Around lunchtime I reached Sydney’s most popular jogging route, the loop around Mrs Macquarie’s Chair, often inaccurately referred to as ‘Lady Macquarie’s Chair’; perhaps the wife of Governor Lachlan Macquarie was no lady. Mrs Macquarie’s Road was completed on the 13th day of June, 1816, and measures 3 miles, 377 yards. A creditable distance to run during your lunch break.

Sydney's most popular running route - Mrs Macquarie's Chair.

And here’s another story…

Andrew (Boy) Charlton was a champion Australian swimmer. In the Paris Olympics of 1924, he won the 1500 metres in world record time. In the 400 metres he won bronze, beaten by American Johnny Weissmuller, who later became the first film star I remember, playing in six Tarzan movies. Tarzan’s co-star was Irish actress Maureen O’Sullivan, who married Australian writer/film director John Farrow. Gee, you can learn a lot from (and spend a lot of time in) Wikipedia!

Boy Charlton Pool. I don't think Boy himself ever swam here, but his achievements are well worth the tribute of having a pool named in his honour. That's the Garden Island naval base behind it. I would have brought you a report from there, but they're a bit sensitive about admitting bloggers.

I’ve often driven around Mrs Macquarie’s Chair, taking visitors out there to look across at the Opera House or, during the Festival of Sydney, going to watch a film at the temporary outdoor cinema there. But when you walk it, you notice other things. The famous war artist George Lambert’s last work was a sculpture of writer Henry Lawson.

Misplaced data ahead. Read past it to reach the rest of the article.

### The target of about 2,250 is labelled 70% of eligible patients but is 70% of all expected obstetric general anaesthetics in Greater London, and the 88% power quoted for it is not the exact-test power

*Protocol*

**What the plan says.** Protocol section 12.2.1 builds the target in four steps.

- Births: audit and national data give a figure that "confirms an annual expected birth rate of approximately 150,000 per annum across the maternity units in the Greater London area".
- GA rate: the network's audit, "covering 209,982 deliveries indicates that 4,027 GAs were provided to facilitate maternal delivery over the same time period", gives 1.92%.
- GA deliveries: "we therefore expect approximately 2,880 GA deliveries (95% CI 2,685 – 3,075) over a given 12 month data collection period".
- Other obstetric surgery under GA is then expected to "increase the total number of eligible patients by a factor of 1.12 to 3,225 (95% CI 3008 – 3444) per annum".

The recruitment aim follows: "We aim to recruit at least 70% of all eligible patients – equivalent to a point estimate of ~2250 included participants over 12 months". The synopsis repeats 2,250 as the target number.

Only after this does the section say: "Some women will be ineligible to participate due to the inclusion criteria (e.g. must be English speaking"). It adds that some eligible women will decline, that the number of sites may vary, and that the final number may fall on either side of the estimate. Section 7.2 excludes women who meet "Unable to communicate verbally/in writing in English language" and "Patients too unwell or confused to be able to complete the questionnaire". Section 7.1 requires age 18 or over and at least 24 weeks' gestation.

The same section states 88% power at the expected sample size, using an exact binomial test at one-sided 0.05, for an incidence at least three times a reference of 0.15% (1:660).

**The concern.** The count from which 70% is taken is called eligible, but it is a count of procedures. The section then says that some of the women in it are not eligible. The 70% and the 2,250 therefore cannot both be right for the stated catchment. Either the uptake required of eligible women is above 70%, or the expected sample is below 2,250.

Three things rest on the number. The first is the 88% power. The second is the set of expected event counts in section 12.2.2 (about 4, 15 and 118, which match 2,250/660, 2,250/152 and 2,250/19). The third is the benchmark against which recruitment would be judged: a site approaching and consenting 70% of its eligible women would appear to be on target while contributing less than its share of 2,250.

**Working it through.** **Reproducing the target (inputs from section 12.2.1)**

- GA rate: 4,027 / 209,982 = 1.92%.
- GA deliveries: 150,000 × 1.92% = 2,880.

George Lambert's statue of Henry Lawson.

The running route takes keen joggers through the Sydney Botanic Gardens. They’re worth a proper blog post from me some time, but today I just took a shot of a nearby bit of art.

Sydney Botanic Gardens - Boy Extracting Thorn

Honour had been satisfied for the day. According to the GPS I’d walked 13.97 kilometres, and the train station was in sight as I rounded the Opera House. I was fairly pleased with the photos I’d taken on the walk, but next to the Opera House I came across the Sony World Photography exhibition.

All those great shots! Why am I never in the right place at the right time with the camera on the right setting?

Sony World Photography

This leg – 14km
Total walked so far – 26.4km
Total still to go – 290.6km (I think I’m going to need my bike at some stage.)

The day's route - 13.97km.


Filed under Hiking, Travel-Australia

11 responses to “SYDNEY HARBOUR WALK DAY 2 – Point Piper to the Sydney Opera House

  1. I am thoroughly enjoying reading about your walking route, Richard. I look forward to the next instalment – and do tell us if one of your fellow Sydney-ans joins you for a leg or two!

  2. Tim

    Top stuff, Richard. Keep it coming!

  3. Menno

    We reizen graag met je mee Richard, loop lekker door…..

  4. Kate

    Great stories about our beloved Sydney, Richard.
    My niece once explained how to remember the spelling of Wooloomooloo. Sheep-toilet-cow-toilet. On a section of Eastern Distributor/Cross City Tunnel land the Guerrilla Gardeners have erected an urban sculpture tribute to Wooloomooloo with just those elements – fantastic.

  5. shawjonathan

    This is great stuff, Richard. It could become a Thing.